NEW YORK — The taskmaster toddler of The Boss Baby dethroned the live-action Beauty and the Beast at the box office with a $49 million debut, handing its star Alec Baldwin what President Trump might call a "huge" No. 1 opening.
The animated release starring Baldwin as a suit-clad baby narrowly edged out the previous two-week leader, according to studio estimates Sunday. Disney's Beauty and the Beast took in $47.5 million in its third weekend.
"We expected a decent opening. We didn't expect to be number one," says Chris Aronson, 20th Century Fox distribution chief.
Despite the popularity of Beauty and the Beast (nearly $400 million domestically in 17 days, and $876.3 million globally), Boss Baby was able to attract its own family audience.
Aronson credited that partly to the appeal of Baldwin, whose impression of Donald Trump on Saturday Night Live has been ubiquitous. Boss Baby also evokes Baldwin's old Glengarry Glen Ross character with quips like "Cookies are for closers."
"Alec Baldwin's voice is recognizable in general. But he's so topical now because of some of the other things he's doing right now," Aronson says. "It's a very distinctive voice, and if you put it on a baby, it's funny."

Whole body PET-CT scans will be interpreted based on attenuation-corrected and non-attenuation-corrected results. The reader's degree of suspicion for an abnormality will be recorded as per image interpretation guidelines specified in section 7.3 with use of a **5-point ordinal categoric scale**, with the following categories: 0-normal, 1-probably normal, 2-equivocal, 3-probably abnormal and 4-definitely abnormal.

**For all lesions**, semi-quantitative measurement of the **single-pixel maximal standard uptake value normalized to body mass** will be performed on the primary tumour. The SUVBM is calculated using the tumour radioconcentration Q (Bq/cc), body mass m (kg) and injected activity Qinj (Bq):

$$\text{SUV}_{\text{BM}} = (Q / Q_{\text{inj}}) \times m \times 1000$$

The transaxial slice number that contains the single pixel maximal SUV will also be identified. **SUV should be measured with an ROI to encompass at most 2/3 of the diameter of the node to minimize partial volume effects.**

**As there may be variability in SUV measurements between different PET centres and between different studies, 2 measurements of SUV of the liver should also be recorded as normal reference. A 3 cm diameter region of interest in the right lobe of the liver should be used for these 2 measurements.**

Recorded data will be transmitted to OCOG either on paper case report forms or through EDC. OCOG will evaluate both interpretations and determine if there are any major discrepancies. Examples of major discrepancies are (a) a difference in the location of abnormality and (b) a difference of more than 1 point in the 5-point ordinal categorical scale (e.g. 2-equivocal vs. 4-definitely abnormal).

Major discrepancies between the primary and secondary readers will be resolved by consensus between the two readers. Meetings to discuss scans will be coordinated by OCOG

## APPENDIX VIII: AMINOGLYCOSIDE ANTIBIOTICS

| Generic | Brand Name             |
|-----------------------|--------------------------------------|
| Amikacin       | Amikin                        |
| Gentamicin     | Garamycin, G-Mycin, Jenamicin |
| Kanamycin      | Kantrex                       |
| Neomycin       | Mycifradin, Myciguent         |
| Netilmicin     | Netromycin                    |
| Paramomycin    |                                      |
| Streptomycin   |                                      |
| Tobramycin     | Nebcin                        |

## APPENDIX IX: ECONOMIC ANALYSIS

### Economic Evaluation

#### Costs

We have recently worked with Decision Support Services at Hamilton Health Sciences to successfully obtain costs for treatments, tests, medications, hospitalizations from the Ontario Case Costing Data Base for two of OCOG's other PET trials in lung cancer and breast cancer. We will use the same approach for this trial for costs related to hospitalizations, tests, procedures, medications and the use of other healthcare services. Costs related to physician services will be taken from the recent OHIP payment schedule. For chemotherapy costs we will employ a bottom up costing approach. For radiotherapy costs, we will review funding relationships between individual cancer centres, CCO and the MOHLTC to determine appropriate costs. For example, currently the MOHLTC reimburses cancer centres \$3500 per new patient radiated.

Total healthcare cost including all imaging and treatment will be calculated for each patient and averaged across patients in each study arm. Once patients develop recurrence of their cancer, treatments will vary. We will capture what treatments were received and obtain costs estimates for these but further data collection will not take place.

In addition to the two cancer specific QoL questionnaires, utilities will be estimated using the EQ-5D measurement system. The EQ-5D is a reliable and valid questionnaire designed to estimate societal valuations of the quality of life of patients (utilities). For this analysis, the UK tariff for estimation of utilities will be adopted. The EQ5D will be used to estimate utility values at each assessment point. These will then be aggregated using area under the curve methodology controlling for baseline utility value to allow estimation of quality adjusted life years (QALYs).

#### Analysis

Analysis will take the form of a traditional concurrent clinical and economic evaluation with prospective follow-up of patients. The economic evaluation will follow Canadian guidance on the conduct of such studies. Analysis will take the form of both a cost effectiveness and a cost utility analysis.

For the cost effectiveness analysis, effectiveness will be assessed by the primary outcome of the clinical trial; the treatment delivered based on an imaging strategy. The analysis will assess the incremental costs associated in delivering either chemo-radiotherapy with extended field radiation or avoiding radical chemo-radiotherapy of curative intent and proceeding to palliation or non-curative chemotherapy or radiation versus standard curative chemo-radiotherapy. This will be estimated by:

The controversy-plagued Ghost in the Shell, a remake of a classic 1995 Japanese anime film, couldn't compete with either family-friendly release. The dystopian science-fiction thriller, starring Scarlett Johansson, opened with just $19 million, finishing third, a poor showing for a film that cost about $110 million to make.
Many took issue with the casting of Johansson as the cyborg protagonist who was Japanese in the original, calling it another example of Hollywood "whitewashing."
"We had hopes for better results domestically. I think the conversation regarding casting impacted the reviews," says Kyle Davies, domestic distribution chief for Paramount. "You've got a movie that is very important to the fanboys since it's based on a Japanese anime movie. So you're always trying to thread that needle between honoring the source material and make a movie for a mass audience. That's challenging but clearly the reviews didn't help."
Audiences appeared to agree with critics, giving the film a mediocre B grade on CinemaScore.
Ghost in the Shell will instead hope to find more eager moviegoers in Japan (where the casting controversy hasn't resonated) and China next weekend. Opening in most other international countries this weekend, Ghost in the Shell took in a modest $40.1 million.
Teen sci-fi drama Power Rangers tumbled to fourth place with $14.5 million. Rounding out the top five: Monster movie Kong: Skull Island with $8.8 million.
In limited release, The Zookeeper's Wife, starring Jessica Chastain, opened well with $3.3 million at 541 locations. Based on Diane Ackerman's non-fiction book, the film is about a woman's efforts to save Jews during the Holocaust.
Final figures are expected Monday.